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In response to popular demand, McDonald's offers a fast-food version of the classic wedding experience.
HONG KONG — It may not be a royal wedding, but a typical Hong Kong marriage ceremony is epic in scope.
It involves a team of handlers, photo sessions, multiple banquets, ancestor worship, more photo sessions, countless costume changes, red packets of money, numerology and a suckling pig.
McDonald’s, of all places, has a better offer — and, yes, it comes with fries.
Beginning in January, the U.S. fast food chain’s Hong Kong operation responded to what it called strong customer demand and began offering wedding party packages at three of its 225 locations. The “Warm and Sweet Wedding Package” pares the wedding process down to the bare essentials.
For less than $1,300, a couple gets a venue and decoration, invitation cards, audio equipment, McDonaldland figurines for each guest, an emcee and $385 worth of McDonald's food.
In addition, the bride and groom can choose among wedding gifts that include a crystal McDonald's house and a pair of balloon wedding rings inscribed with the iconic golden arches.
The themed wedding isn't a new concept in Hong Kong.
In 2006, the government passed a law that made it possible for couples to get married virtually anywhere. Since then, weddings have taken place in shopping malls, boats, and on board Hong Kong's double-decker trams. Hong Kong Disneyland hosts “Fairy Tale Weddings” and Ocean Park, another theme park, hosted Hong Kong's first underwater wedding in 2007.
McDonald’s, however, is the first fast food restaurant to enter Hong Kong’s supersized wedding market.
Katemagg Chau, the founder of Katemagg Event and Weddings and the director of greater China at the Association of Bridal Consultants, says that the average wedding in Hong Kong costs $26,000. With about 50,000 weddings per year, this means that Hong Kong's wedding industry is worth about $1.3 billion — and that's U.S. dollars.
“For the mass market, a McDonald’s wedding is a really good deal, so I think it would be good for people who don’t want to spend a lot of money and just want to have a theme wedding at McDonald’s,” Chau said.
Indeed, McDonald’s has hit an ideal price point for couples on a budget. But the question remains: Besides the sheer affordability, why would a couple choose to wed at McDonald’s?
James L. Watson, an anthropologist at Harvard University who studies Chinese society, explains that the idea of a “McWedding” embodies a cultural transition among young people in Hong Kong.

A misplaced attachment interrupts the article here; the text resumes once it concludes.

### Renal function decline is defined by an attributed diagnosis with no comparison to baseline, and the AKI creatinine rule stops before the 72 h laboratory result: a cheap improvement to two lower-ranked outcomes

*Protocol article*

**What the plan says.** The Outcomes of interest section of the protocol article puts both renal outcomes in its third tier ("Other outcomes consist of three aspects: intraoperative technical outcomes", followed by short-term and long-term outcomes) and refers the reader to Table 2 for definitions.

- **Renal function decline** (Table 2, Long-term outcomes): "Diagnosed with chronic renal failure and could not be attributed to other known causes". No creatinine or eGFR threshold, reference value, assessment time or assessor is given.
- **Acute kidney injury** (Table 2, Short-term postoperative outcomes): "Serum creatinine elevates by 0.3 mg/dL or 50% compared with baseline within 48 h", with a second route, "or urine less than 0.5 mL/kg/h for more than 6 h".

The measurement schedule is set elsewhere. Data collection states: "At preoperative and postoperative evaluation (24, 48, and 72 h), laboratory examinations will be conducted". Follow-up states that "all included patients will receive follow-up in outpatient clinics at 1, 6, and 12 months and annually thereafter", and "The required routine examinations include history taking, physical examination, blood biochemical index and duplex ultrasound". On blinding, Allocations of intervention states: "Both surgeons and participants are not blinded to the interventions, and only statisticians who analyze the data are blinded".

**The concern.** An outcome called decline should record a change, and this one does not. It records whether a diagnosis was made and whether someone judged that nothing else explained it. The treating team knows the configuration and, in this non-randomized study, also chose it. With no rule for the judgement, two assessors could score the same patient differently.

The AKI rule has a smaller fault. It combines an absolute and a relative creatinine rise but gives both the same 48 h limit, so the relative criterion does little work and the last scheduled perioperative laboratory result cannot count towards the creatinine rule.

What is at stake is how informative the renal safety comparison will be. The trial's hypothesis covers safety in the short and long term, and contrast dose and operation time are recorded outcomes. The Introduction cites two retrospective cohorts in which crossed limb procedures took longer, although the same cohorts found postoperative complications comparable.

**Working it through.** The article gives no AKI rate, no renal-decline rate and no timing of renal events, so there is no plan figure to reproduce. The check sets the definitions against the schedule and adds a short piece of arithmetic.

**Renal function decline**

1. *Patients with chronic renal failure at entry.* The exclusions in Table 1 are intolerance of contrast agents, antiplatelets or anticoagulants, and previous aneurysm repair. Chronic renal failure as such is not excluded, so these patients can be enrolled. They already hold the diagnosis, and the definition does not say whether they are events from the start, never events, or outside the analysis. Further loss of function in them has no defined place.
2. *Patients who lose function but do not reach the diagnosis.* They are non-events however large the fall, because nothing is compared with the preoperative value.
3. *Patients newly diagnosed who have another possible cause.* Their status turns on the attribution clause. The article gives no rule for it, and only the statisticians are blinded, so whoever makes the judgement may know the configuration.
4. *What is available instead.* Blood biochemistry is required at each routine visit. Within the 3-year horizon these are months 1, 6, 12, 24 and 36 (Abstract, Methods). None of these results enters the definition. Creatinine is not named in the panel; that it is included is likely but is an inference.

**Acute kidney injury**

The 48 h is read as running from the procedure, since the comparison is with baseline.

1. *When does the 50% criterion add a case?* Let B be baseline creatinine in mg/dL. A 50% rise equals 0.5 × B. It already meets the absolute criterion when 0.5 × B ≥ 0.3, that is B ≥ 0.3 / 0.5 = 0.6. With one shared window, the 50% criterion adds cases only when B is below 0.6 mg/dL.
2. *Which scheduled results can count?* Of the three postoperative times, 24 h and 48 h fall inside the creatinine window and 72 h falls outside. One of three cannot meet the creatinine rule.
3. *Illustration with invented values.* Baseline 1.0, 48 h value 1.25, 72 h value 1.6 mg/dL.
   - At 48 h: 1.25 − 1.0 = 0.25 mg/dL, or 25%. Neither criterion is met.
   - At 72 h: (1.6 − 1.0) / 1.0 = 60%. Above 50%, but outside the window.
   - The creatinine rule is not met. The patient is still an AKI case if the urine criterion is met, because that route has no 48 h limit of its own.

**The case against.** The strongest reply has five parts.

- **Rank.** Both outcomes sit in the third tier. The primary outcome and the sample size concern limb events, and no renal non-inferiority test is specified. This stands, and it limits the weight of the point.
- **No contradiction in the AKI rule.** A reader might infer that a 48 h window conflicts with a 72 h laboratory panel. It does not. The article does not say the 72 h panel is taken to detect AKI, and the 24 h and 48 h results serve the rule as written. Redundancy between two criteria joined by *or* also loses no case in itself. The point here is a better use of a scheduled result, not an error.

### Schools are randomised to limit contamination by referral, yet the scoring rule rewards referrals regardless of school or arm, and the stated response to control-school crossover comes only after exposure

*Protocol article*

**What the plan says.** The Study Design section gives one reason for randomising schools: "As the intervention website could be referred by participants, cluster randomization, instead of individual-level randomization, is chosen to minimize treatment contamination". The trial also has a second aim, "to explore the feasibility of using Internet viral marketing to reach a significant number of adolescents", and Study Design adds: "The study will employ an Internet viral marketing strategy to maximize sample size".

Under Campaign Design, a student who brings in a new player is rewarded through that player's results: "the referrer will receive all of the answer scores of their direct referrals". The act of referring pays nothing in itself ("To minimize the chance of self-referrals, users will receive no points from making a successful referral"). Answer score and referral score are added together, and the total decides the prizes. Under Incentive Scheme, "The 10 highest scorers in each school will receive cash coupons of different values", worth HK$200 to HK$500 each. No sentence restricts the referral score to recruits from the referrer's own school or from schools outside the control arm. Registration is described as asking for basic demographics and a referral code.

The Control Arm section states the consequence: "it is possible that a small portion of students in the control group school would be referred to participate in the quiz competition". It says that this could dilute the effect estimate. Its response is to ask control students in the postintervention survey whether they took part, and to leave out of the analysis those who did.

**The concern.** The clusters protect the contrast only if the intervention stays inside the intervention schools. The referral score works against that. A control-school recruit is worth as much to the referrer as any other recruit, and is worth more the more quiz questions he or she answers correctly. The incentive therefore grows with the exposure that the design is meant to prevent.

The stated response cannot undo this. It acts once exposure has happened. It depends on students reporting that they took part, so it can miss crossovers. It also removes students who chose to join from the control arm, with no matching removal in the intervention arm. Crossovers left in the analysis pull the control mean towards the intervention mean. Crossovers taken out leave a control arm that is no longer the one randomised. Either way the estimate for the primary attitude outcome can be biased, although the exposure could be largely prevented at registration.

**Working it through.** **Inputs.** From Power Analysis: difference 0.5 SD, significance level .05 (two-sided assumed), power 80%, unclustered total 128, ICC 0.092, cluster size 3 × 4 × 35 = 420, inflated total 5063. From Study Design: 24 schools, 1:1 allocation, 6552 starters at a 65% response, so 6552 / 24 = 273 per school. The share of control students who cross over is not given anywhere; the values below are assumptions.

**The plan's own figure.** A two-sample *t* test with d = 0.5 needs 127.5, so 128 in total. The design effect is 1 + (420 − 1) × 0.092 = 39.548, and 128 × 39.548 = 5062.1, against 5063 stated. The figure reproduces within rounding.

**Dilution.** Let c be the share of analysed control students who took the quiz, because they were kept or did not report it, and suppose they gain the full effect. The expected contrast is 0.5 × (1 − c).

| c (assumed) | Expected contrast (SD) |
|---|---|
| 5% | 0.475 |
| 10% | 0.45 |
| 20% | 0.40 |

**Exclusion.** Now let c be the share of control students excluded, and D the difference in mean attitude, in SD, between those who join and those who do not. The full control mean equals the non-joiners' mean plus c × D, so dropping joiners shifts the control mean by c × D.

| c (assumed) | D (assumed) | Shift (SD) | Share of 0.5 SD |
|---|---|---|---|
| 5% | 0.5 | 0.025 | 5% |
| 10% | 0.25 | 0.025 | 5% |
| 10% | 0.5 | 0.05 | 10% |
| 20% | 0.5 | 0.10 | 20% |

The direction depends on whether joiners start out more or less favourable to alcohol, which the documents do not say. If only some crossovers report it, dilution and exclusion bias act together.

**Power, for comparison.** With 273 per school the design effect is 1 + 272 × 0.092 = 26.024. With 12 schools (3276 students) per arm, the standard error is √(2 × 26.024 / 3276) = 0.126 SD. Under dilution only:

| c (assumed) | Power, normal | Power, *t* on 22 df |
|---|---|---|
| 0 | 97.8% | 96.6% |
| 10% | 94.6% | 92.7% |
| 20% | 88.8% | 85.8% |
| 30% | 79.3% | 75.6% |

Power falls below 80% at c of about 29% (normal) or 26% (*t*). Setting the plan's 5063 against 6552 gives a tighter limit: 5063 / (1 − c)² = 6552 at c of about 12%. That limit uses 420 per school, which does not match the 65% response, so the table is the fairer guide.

“In the past, Hong Kong has always been a place where weddings are an occasion for ostentatious display and conspicuous consumption,” he said. “What this shows is that a lot of young people no longer care about that sort of thing.”
At the same time, however, it is important to consider that McDonald’s occupies a far different place in Hong Kong’s cultural landscape than it does in the West.
In Hong Kong, one of the world’s most densely packed urban environments, 90 percent of families live in homes smaller than 700 square feet. To those who live in these tight living quarters, McDonald’s outlets represent communal oases, Watson wrote in his book, "Golden Arches East."
McDonald's, which arrived in Hong Kong in 1975, redefined the notion of a commercial eating establishment. It was the first to offer clean bathrooms, a casual and smoke-free environment and cheap food on a wide scale.
McDonald’s has also endeared itself to generations of Hong Kong youth by playing different roles throughout their lives — first as the place to have a birthday party, then as the place to go after school, where homework, socializing and matchmaking could be done in a safe and spacious environment.
Generations that grew up with McDonald’s have now hit marrying age, and view McDonald’s as a viable wedding venue.
Elsewhere, McDonald’s is widely scapegoated as a root cause of obesity and other health problems, but in Hong Kong, McDonald’s is viewed as part of a larger public health problem.
“It’s unfair to pinpoint McDonald’s, as there are many kinds of fast food shops,” said Daniel S.Y. Ho, an assistant professor at the School of Public Health at the University of Hong Kong. “Fast food is only one of a myriad of factors, and they all must be tackled together.”
Furthermore, the image of McDonald’s as a steamrolling multinational corporation holds little weight in Hong Kong, where the economy is inherently multinational, most foods are imported, and multiple generations have lived under distinct sovereign powers given Hong Kong’s handover from Britain to China in 1997.
Since its official launch, McDonald’s has hosted three wedding parties, but more than 130 people have inquired about the service — suggesting that the novelty may soon gain steam. McDonald's declined to give out contact information for the three couples.
When asked about what might entice a couple to wed at McDonald’s, Chau, the wedding planner, paused before answering.
“It’s a pretty good deal compared to Ocean Park,” she said.